The drama was on the streets and not on stage for disappointed theatergoers as striking stagehands picketed behind barricades in the Times Square area.
From “Wicked” to “The Phantom of the Opera,” from “Mamma Mia!” to “Rent,” most shows did not go on Saturday as Broadway stagehands walked off the job, shutting down more than two dozen plays and musicals.
The Local One union had no official comment on the walkout and no new negotiations have been scheduled with the League of American Theatres and Producers. So the outlook for a quick settlement looks murky.
The two sides have been in contentious negotiations for more than three months. Much of their disagreements involve work rules and staffing requirements, particularly rules governing the expensive process of loading in and setting up a show. The producers want more flexibility in hiring; the stagehands don’t want to give up what they say are hard-won benefits without something in return.
“We must remain committed to achieving a fair contract,” Charlotte St. Martin, executive director of the league, said. “Our goal is simple: to pay for workers we need and for work that is actually performed.”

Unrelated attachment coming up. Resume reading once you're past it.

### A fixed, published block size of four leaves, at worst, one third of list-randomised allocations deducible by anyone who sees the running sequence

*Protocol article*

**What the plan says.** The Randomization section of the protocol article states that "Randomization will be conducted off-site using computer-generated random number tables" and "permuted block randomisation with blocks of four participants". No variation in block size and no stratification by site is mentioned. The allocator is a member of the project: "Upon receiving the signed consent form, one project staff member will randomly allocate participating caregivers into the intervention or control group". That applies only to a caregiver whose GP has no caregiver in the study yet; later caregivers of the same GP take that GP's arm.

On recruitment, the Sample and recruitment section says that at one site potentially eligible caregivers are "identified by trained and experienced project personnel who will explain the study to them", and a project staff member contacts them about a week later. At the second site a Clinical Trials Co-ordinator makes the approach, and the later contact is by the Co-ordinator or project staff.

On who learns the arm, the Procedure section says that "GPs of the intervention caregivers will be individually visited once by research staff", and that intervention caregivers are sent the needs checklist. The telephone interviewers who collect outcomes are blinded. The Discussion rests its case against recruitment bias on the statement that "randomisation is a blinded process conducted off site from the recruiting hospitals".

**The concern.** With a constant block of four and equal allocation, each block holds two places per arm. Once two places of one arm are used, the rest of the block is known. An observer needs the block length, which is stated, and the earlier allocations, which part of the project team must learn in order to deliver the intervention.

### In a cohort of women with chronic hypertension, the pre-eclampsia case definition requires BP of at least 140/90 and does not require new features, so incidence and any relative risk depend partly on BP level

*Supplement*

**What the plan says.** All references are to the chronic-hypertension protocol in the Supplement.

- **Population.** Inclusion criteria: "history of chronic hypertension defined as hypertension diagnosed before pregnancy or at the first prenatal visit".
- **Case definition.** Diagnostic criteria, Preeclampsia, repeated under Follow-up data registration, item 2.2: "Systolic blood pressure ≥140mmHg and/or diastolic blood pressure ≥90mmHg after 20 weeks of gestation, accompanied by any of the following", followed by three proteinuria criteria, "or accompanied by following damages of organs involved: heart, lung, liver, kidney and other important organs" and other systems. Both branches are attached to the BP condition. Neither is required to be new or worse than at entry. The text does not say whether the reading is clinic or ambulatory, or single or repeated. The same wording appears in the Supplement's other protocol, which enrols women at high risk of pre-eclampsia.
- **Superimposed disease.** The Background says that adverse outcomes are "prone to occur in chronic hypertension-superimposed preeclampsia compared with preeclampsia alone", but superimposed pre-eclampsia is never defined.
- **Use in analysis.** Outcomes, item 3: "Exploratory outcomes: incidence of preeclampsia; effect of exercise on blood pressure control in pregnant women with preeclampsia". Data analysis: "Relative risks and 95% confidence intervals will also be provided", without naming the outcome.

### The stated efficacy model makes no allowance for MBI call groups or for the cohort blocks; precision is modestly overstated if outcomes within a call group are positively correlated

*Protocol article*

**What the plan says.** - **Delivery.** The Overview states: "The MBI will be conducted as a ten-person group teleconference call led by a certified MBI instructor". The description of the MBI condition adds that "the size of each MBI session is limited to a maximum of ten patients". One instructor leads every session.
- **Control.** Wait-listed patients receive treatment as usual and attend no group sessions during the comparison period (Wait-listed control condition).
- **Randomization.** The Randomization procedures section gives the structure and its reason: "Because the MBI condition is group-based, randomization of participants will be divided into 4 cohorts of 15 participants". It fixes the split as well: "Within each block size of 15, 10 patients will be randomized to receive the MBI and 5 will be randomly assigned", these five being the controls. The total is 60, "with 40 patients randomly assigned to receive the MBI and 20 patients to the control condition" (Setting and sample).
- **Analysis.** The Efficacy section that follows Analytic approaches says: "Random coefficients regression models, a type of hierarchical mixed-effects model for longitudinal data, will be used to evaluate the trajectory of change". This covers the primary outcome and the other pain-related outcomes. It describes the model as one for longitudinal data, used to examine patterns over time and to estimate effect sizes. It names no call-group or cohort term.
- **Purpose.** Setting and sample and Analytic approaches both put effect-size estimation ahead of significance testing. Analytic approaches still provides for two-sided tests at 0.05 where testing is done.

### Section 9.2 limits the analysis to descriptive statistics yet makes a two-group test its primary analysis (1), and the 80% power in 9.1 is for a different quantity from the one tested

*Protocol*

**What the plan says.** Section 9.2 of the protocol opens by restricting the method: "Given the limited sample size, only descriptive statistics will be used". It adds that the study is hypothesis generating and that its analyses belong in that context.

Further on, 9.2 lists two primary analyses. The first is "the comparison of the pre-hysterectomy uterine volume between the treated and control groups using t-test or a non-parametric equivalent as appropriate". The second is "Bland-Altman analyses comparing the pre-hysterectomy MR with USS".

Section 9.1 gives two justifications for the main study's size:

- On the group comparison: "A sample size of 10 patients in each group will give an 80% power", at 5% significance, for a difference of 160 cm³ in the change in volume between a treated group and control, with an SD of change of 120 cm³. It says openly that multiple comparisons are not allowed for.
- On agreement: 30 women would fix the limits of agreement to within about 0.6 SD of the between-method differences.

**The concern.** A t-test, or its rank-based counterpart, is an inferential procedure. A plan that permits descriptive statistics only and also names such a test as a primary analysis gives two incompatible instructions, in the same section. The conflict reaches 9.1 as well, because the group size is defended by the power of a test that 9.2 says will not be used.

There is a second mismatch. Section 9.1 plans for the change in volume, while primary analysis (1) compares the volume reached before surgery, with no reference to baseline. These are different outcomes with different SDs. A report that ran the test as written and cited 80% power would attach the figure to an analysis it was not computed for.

City officials said Saturday that it was too early to estimate the economic impact of the strike. Mayor Michael Bloomberg expressed disappointment that the two sides couldn’t settle their differences without a strike, but reiterated, “The city continues to stand ready to help in any way we can.”
The work stoppage first affected “Dr. Seuss’ How the Grinch Stole Christmas! The Musical,” a holiday attraction for families that had an early 11 a.m. matinee.
School counselor Vicki Michel, with teacher husband Pat, came to New York from their home in Puyallup, Wash., for a weekend of Broadway shows. The three shows they intended to see were all canceled: “Grinch,” “Hairspray” and “Mamma Mia!” They managed to nab tickets to “Young Frankenstein” (which was not affected by the walkout) and the “Radio City Christmas Spectacular,” and were headed to the Metropolitan Museum of Art on Saturday instead of the “Grinch.”
Outside the Gershwin Theatre where “Wicked” plays, Wanda Antonetti, of DuBois, Pa., and her daughter, Sherry Antonetti, of Dover, Del., contemplated where to shop. They arrived Saturday morning to celebrate Wanda Antonetti’s 70th birthday and did not know about the strike until they arrived at the theater. “We came a long way for lunch,” Wanda Antonetti said.
Patrons will be able to get refunds for tickets to canceled shows or exchange the tickets for the next available date, the league said. At “Wicked,” several received pamphlets for “The 25th Annual Putnam County Spelling Bee,” which was playing next door and was open for business.
On West 52nd Street, where Tony Award-winning musicals “Jersey Boys” and “Hairspray” play on either side of the street, pickets stood behind police barricades as theatergoers received directions on how to get their refunds. The stagehands carried signs reading, “Our families are No. 1.”